How You Take Title
Advantages and Limitations
Title to real property in Nevada may be held by individuals, either in Sole Ownership on in Co-Ownership. Co-Ownership of real property occurs when the title is held by two or more persons. There are several variations as to how title may be held in each type of ownership. The following brief summaries reference eight of the more common examples of Sole Ownership and Co-Ownership
1. A Single Man/Woman
A man or woman who is not legally married. Example: John Doe, a single man.
2. An Unmarried Man/Woman
A man or woman, who having been married is legally divorced or, a man or woman, having been in a registered domestic partnership that has been legally dissolved. Example: John Doe, an unmarried man.
3. A Married Man, Woman, or Registered Domestic Partner, As His/her Sole and Separate Property.
When a married man, woman or a registered domestic partner wishes to acquire title in his or her name alone, the spouse/partner must consent, by quitclaim deed or otherwise, to transfer thereby relinquishing all right, title and interest in the property. Example: John Doe, a domestic partner, as his sole and separate property.
4. Community Property
The Nevada Civil code defines community property as property acquired by husband or wife, or by either. Real property conveyed to a married man or woman is presumed to be community property, unless otherwise stated. Under community property, both spouses have the right to dispose of one half of the community property. If a spouse does not exercise his/her right to dispose of one-half to someone other than his/her spouse, then the one-half will go to the surviving spouse without administration. If a spouse exercises his/her right to dispose of one-half, the half is subject to administration in the estate. Example: John Doe and Mary Doe, husband and wife as community property. Example: John Doe and Mary Doe, husband and wife. Example: John Doe, a married man. Registered domestic partners shall have the same rights and protections.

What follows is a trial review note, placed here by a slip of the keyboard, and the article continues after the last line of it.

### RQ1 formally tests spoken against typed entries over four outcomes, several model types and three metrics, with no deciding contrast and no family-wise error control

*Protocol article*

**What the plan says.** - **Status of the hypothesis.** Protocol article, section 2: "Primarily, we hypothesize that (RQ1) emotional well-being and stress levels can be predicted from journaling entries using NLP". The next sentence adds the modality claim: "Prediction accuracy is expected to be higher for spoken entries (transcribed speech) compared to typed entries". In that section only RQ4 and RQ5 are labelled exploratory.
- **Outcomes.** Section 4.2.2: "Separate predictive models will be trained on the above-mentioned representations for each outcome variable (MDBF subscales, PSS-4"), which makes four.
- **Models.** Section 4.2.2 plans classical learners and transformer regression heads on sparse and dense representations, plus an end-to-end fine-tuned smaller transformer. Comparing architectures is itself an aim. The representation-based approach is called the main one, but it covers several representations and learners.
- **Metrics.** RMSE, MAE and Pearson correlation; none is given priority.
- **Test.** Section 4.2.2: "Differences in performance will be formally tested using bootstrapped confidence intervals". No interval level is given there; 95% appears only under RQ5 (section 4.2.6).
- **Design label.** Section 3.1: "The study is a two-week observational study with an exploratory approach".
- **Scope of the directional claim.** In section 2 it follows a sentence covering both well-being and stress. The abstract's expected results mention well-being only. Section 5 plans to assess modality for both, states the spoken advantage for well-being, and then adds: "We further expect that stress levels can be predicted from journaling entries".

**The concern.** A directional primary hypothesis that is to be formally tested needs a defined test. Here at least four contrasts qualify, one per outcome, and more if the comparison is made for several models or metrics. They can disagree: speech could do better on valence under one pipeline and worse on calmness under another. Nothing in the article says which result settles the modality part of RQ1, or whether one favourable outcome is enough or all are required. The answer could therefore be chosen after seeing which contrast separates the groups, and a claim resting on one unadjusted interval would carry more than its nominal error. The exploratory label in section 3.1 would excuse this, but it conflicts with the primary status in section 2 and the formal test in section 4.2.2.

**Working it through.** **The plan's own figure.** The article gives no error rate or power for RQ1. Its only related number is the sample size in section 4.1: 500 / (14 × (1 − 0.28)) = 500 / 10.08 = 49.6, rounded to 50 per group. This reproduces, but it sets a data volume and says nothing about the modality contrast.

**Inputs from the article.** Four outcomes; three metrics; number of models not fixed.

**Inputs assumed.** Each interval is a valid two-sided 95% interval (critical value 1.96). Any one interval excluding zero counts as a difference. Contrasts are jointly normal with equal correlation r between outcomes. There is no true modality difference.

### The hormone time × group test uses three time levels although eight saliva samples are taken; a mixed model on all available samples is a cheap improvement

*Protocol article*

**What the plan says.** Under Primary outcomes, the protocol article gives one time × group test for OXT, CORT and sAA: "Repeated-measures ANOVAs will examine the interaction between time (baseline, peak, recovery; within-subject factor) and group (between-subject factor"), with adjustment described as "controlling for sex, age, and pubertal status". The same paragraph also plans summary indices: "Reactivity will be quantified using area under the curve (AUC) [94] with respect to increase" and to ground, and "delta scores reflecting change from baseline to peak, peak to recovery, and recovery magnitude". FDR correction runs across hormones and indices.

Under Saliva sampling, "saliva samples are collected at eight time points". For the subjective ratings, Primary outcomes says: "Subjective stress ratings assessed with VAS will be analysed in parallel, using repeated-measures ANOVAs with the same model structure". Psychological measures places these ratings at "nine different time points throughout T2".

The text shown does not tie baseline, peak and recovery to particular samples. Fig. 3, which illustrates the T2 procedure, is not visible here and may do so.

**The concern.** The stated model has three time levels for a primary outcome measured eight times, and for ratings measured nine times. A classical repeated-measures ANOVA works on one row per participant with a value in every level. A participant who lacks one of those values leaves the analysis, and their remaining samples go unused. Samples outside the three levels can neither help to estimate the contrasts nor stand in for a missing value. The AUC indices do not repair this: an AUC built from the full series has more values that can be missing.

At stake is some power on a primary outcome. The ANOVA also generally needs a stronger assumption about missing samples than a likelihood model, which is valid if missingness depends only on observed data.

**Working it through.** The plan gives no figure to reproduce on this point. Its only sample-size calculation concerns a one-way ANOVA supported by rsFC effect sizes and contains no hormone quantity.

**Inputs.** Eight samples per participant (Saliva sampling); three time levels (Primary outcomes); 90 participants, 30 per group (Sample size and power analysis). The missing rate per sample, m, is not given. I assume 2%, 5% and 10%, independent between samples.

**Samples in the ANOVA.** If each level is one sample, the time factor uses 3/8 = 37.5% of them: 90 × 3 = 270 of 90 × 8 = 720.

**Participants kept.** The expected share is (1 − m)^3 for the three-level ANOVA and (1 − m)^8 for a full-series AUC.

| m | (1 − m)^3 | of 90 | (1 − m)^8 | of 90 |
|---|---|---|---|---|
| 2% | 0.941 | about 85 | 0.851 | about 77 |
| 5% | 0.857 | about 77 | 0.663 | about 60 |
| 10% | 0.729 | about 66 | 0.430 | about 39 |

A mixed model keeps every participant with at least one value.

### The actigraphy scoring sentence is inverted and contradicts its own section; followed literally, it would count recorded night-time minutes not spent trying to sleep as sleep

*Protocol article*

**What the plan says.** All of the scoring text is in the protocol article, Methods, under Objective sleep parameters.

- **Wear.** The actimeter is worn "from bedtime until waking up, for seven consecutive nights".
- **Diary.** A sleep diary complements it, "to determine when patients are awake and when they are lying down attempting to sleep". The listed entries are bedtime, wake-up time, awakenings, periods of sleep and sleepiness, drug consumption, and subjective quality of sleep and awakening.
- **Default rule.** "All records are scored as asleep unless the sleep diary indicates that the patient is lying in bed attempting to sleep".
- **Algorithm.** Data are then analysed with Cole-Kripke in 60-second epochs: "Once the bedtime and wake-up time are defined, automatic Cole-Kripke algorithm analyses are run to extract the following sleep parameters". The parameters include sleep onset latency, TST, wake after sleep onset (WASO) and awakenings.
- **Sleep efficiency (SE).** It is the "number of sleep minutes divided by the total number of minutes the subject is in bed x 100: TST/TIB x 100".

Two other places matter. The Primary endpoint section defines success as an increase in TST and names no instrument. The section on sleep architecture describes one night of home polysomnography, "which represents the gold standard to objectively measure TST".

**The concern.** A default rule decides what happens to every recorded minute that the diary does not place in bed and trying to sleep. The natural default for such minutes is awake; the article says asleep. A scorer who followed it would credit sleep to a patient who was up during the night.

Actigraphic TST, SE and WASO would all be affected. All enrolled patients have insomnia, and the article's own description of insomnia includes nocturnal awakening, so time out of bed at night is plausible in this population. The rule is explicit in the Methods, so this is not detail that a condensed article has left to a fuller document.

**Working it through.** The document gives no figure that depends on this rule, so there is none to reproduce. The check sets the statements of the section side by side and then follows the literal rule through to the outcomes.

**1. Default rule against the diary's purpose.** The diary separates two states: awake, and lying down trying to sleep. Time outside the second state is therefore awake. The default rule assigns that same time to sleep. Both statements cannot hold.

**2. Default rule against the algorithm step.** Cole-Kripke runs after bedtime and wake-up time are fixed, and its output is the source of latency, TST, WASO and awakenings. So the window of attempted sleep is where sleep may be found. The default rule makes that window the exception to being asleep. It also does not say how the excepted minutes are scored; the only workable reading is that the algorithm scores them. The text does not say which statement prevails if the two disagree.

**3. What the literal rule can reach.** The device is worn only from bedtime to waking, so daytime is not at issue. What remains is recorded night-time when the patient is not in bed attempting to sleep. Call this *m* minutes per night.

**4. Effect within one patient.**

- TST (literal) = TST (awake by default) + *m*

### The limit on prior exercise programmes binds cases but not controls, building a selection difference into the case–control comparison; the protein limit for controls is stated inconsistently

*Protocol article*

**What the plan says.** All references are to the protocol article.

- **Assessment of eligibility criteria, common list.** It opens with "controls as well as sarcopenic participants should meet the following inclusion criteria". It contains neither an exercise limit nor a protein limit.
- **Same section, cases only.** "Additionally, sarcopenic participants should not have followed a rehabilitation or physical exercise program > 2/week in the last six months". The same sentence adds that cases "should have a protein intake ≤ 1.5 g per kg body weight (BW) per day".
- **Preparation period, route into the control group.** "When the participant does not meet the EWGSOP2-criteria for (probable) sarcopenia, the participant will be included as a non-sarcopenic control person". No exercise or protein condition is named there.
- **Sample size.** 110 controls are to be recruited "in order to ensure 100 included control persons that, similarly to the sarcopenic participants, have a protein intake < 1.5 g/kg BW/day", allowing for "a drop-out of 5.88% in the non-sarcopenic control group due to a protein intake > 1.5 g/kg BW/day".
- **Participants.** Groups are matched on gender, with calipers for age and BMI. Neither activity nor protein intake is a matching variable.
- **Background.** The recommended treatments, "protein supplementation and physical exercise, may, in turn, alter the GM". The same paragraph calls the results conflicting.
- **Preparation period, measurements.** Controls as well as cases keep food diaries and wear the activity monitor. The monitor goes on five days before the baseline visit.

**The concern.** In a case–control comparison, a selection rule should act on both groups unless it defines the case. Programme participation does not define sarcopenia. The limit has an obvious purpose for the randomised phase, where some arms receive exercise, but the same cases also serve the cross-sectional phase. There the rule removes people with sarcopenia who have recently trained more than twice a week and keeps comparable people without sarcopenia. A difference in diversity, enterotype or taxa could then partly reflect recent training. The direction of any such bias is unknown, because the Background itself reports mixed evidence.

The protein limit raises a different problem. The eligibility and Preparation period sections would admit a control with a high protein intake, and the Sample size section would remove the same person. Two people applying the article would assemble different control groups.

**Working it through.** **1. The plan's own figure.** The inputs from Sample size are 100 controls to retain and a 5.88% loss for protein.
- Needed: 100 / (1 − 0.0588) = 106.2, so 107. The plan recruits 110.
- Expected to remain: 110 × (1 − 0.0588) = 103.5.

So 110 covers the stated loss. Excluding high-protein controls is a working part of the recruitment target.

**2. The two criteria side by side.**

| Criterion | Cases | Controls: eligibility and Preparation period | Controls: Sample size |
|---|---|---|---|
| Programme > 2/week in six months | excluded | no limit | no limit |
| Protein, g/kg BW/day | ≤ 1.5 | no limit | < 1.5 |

5. Joint Tenancy
A joint tenancy estate is defines in the Civil Code as follows: A joint interest is owned by two or more persons in equal shares, by title created by a single will or transfer, when expressly declared in the will or transfer to be joint tenancy. A chief characteristic of joint tenancy property is the right survivorship. When a joint tenant dies, title to the property immediately vests in the surviving joint tenant(s). As a consequence, joint tenancy property is not subject to disposition by will. Example: John Doe and Joe Smith, registered domestic partners, as joint tenants.
6. Tenancy In Common
Under tenancy in common, the co-owners own individual interests; but unlike joint tenancy, these interests need not be equal in quantity or duration, and may arise at different times. There is no right of survivorship: each tenant owns an interest which, on his or her death, vests in his or her heirs or devisees. Example: John Doe, a single man, as to an undivided 3/4ths interest and George Smith, a single man, as to an undivided 1/4th interest, as tenants in common.
Title to real property in Nevada may be held in a title holding trust. The trust holds legal and equitable title to the real estate. The trustee holds title for the trustor/beneficiary who retains all of the management right and responsibilities.
8. Community Property with Right of Survivorship
Community Property of a husband and wife, when expressly declared in the transfer document to be community property with the right of survivorship, and which may be accepted in writing on the face of the document by a statement signed or initialed by the grantees, shall, upon the death of one of the spouses, pass to the survivor, without administration, subject to the same procedures as property held in joint tenancy. Registered domestic partners shall have the same rights and protections.
Source: Courtesy of Chicago Title Company